SeekingAlpha is a collaborative website, which means we help one another. Please show me where anyone has given me "a hand" with an independent check on Salmo's incredible claims.

    If Salmo's incredible claims are independently proven correct, wouldn't that be of value to Salmo. and to you?

    Do you think doing an independent check involves no work and effort?

    << I know for a fact you are lazy and that irks me. What use is your "high" intelligence if its not accompanied by perspiration? >>

    More insults? Let me give you some simple logic in exchange for those baseless insults:

    If Salmo's claims are bogus, why waste my time?
    If Salmo's claims are true, then why re-invent the wheel?

    << personally I dont really care about being right or whatever >>
    Yes, I suppose that explains the lack of "hard work and perspiration" you've exerted at doing an independent check of Salmo's claims, as you have already admitted having no idea where Salmo's numbers come from.

    I hope my words and ideas here are someday useful and fruitful to you. If you think about it, all that I have said here could someday help you.

    PS
    What you don't realize is that I would be helping Salmo quite a bit if I did do an independent check and confirmed that he's absolutely right.
    And that's real work, because it has to be shown to be "statistically significant", which is probably something you know nothing about. You can google it and learn.

    PPS
    IF I did reinvent the wheel, as you and Salmo seem to think should be my goal, then I would not be able to tell if my "wheel" was uniquely different from Salmo's "wheel" and I would then be able to claim that I had invented my own unique wheel ... after all Salmo never provided any sort of blueprint. And then of course, there would be no ethical reason for me to even mention Salmo's name when I receive the Nobel Prize.

    On the other hand, there will always people who delight in tricking others gullible enough to waste their time trying to prove or (disprove) bogus clams such as Big Foot, the Loch Ness Monster, UFOs, etc etc.

    So, what you don't realize is that my interests and Salmo's interests are actually aligned, but not in the way you would like. Think it through.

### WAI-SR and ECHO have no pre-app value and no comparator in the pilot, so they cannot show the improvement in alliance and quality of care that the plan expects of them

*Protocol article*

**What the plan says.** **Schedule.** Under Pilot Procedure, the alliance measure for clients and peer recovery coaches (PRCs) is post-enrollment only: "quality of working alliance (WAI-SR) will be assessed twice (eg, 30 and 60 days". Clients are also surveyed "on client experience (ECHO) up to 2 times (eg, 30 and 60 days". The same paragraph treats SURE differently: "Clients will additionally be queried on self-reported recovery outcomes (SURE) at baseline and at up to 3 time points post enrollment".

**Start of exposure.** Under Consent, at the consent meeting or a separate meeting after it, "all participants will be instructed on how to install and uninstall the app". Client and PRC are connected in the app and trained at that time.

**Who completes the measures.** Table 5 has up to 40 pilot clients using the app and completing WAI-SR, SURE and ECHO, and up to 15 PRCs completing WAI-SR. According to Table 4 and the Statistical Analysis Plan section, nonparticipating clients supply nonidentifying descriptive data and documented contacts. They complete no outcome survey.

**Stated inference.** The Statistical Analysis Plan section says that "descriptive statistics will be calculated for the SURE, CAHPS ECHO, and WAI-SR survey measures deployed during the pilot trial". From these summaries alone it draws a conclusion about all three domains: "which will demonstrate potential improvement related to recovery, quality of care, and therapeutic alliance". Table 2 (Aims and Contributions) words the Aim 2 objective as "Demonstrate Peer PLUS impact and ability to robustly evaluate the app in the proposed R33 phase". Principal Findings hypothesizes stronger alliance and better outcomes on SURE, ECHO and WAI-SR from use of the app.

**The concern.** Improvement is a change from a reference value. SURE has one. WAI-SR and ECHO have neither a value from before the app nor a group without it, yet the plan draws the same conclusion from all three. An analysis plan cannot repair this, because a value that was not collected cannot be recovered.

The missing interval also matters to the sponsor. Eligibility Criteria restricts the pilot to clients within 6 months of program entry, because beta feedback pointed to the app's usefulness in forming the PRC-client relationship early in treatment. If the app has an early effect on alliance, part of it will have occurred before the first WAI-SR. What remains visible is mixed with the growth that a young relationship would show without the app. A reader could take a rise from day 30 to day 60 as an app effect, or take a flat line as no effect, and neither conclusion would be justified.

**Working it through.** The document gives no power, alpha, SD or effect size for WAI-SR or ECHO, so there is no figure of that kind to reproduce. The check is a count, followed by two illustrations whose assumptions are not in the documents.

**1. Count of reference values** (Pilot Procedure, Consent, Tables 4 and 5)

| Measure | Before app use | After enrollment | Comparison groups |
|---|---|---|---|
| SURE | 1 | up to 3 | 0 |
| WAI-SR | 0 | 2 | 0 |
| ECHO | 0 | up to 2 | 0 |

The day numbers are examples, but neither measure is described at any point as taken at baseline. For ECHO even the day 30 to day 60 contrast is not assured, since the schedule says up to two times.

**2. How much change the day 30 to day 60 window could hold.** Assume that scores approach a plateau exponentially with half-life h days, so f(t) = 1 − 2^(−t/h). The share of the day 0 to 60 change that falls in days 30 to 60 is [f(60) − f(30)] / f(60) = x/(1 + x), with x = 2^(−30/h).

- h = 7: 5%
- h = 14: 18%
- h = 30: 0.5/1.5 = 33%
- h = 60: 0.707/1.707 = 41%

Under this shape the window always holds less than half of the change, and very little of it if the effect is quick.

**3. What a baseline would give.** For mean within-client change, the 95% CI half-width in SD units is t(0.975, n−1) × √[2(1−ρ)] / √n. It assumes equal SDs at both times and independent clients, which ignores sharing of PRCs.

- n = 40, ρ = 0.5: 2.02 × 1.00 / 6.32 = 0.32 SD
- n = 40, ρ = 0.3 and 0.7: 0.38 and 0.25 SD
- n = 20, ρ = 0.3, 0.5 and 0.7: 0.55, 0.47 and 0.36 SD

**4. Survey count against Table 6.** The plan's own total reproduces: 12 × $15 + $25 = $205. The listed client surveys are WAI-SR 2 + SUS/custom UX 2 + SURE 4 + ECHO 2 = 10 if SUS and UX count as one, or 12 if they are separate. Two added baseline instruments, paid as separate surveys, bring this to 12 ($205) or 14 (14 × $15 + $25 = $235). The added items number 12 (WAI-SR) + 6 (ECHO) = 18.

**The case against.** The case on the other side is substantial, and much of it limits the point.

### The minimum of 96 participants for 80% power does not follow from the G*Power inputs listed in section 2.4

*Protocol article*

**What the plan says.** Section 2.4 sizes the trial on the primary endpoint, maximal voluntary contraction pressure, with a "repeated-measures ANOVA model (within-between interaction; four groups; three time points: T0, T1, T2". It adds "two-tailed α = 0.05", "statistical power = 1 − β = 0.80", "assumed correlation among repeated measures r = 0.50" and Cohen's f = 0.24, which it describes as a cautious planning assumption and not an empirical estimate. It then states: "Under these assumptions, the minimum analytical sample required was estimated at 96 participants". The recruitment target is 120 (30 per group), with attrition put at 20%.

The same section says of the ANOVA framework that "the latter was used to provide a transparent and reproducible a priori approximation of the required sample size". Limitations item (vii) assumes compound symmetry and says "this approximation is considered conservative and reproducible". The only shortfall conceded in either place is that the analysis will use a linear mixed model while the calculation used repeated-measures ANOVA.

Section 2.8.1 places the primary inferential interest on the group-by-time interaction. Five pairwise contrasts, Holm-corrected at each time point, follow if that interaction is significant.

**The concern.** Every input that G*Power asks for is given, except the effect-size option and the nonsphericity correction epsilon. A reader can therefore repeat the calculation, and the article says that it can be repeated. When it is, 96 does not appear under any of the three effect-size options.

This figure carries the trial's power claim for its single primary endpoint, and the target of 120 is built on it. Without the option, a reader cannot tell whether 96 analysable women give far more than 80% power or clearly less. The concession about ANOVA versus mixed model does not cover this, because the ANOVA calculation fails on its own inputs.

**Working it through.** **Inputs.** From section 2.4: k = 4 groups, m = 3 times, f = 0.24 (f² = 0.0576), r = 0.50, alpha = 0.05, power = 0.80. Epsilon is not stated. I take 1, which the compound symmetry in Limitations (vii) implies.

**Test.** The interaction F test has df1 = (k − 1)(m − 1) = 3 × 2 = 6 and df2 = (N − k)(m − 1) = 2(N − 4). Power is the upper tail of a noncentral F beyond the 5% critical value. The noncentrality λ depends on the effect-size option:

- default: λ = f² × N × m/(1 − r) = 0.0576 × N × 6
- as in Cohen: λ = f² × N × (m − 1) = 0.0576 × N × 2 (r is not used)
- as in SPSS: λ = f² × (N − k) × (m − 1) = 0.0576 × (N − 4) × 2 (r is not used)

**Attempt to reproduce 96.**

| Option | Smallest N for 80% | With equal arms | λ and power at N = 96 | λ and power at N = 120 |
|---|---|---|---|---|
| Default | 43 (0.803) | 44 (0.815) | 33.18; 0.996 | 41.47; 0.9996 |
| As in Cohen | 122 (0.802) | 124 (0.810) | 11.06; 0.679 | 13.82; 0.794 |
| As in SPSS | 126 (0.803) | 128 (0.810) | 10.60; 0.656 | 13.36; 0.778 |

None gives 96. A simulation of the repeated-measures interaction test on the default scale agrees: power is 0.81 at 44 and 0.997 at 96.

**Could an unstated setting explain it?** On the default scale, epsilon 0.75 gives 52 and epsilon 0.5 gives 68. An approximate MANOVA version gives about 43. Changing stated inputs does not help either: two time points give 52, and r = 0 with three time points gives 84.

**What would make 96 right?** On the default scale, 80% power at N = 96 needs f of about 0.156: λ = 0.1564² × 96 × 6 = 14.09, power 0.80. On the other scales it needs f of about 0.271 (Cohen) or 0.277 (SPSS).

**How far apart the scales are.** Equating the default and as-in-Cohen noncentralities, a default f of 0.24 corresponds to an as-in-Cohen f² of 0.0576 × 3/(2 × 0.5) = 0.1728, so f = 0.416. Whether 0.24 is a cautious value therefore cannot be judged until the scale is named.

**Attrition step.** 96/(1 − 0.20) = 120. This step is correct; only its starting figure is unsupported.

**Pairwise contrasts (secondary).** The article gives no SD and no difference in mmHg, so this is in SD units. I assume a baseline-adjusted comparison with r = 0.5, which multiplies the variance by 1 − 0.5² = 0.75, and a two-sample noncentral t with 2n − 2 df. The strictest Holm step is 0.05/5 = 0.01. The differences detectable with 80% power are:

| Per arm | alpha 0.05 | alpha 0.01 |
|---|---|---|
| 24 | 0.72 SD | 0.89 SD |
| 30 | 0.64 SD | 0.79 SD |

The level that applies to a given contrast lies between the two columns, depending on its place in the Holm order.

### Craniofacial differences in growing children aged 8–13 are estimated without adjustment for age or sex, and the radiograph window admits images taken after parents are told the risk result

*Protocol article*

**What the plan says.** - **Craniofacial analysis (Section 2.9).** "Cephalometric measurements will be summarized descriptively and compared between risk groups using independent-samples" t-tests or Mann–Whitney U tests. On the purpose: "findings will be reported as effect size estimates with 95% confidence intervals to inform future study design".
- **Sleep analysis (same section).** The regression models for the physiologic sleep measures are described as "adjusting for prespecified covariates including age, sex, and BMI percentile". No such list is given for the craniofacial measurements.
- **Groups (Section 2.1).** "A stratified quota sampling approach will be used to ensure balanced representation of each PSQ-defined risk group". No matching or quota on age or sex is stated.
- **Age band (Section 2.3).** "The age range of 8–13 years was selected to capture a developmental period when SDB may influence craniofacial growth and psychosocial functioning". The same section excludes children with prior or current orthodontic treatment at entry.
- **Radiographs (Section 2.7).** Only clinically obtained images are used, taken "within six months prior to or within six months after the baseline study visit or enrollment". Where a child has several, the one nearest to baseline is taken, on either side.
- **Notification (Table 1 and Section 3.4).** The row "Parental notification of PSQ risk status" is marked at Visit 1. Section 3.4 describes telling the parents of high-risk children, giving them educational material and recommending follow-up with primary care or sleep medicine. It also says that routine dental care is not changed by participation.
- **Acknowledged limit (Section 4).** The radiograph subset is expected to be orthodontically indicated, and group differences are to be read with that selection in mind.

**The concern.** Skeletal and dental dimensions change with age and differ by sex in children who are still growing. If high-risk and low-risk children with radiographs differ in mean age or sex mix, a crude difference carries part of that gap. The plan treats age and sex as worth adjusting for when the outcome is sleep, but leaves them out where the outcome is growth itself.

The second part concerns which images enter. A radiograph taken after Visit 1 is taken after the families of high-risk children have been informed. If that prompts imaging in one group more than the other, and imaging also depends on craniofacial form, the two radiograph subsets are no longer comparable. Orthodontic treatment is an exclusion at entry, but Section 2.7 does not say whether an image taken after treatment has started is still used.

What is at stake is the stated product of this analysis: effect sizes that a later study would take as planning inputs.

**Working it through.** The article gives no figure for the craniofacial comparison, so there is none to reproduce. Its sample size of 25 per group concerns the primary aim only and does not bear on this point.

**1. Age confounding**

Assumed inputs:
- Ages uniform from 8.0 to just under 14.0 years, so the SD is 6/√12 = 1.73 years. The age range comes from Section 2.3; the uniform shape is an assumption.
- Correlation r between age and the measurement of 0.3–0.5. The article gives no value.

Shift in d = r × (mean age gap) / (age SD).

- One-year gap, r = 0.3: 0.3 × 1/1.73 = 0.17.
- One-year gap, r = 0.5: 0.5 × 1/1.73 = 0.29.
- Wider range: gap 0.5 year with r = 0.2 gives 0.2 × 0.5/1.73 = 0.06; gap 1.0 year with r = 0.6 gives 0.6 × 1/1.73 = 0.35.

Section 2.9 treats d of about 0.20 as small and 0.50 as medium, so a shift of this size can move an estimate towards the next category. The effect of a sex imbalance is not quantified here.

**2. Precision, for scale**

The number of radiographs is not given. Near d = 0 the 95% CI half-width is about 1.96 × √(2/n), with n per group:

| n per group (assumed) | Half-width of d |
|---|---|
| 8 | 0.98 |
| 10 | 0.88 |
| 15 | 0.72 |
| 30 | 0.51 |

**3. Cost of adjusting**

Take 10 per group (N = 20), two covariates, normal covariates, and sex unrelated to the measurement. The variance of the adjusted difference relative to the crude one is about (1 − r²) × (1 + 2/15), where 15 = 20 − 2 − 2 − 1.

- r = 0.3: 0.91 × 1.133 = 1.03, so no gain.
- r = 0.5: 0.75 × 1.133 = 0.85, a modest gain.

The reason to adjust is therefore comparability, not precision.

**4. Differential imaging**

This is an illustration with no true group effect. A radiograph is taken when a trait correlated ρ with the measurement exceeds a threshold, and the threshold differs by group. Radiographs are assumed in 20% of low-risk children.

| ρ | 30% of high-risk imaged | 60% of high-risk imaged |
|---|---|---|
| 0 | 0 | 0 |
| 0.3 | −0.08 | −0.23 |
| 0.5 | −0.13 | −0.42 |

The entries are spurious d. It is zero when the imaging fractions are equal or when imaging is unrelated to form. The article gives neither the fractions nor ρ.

May 21, 2015. 11:00 AM | 1 Like Like |Link to Comment
  • Would A Sovereign Money System Be Flexible Enough? [View article]
    To Quin102

    You claimed to "sort of" know the answer to my question.
    So, I asked you for your "sort of" answer.

    And then you respond with nothing but insults and name-calling?

    So, is *this* is how you defend the honor of a man who needs his honor defended, because he cannot do so himself?

    Wow, what a chivalrous Knight thou art.

    Yet, we know Salmo has repeatedly made a lot of incredible claims about Vt and MVt. Is it really so unfair to ask the Wizard of OZ for simple answers to simple questions, so that someone can make a credible check of his incredible claims?

    Perhaps it is all because his claims are so incredibly overblown.
    That's the only conclusion that's consistent with all these facts.
    May 21, 2015. 07:41 AM | 3 Likes Like |Link to Comment
  • Would A Sovereign Money System Be Flexible Enough? [View article]
    To Quin102

    I'd be happy to see what ("sort of" in your words) answer you have to the question:

    "What proxies [does Salmo] use for Vt and MVt?"
    May 20, 2015. 04:12 PM | 1 Like Like |Link to Comment
  • Would A Sovereign Money System Be Flexible Enough? [View article]
    To Salmo trutta

    << I figured it out for myself Neil. Maybe you should try harder. Everything I've said has been documented and repeated. >>

    Yeah, right, "documented and repeated" in a couple hundred vague comments like "a jig-saw puzzle with lots of extraneous pieces from other jigsaw puzzles". Who knows if "your" puzzle really holds together with self-consistency, or if it's doomed by fatal flaws? --> No one.

    The reason I went into such a long winded reply was to clearly demonstrate that I did read your post, and read it slowly for comprehension. You could have shut me up pretty quickly, if you had something significant to throw at me. But you didn't.

    I pointedly asked you one simple question ("What proxies do you use for Vt and MVt?") ... you responded with insults & anger, rather than proving yourself righteous, and me the fool.

    Your choice, not mine.
    May 20, 2015. 11:59 AM | 2 Likes Like |Link to Comment
  • Would A Sovereign Money System Be Flexible Enough? [View article]
    Lawrence,

    I should have added a comma to make it clearer:
    "Same can be said for other, more typical, buinsesses"

    Yes, the Fed is not typical at all.
    May 20, 2015. 12:52 AM | Likes Like |Link to Comment
  • Would A Sovereign Money System Be Flexible Enough? [View article]
    Salmo trutta

    << If you got off your...and looked at the numbers maybe you'd learn something. >>

    Please tell me why you think I deserve your outburst above.

    Please tell me what numbers to look at, you know, the numbers you have been asked about for MVt and Vt for a long time.
    May 20, 2015. 12:29 AM | 1 Like Like |Link to Comment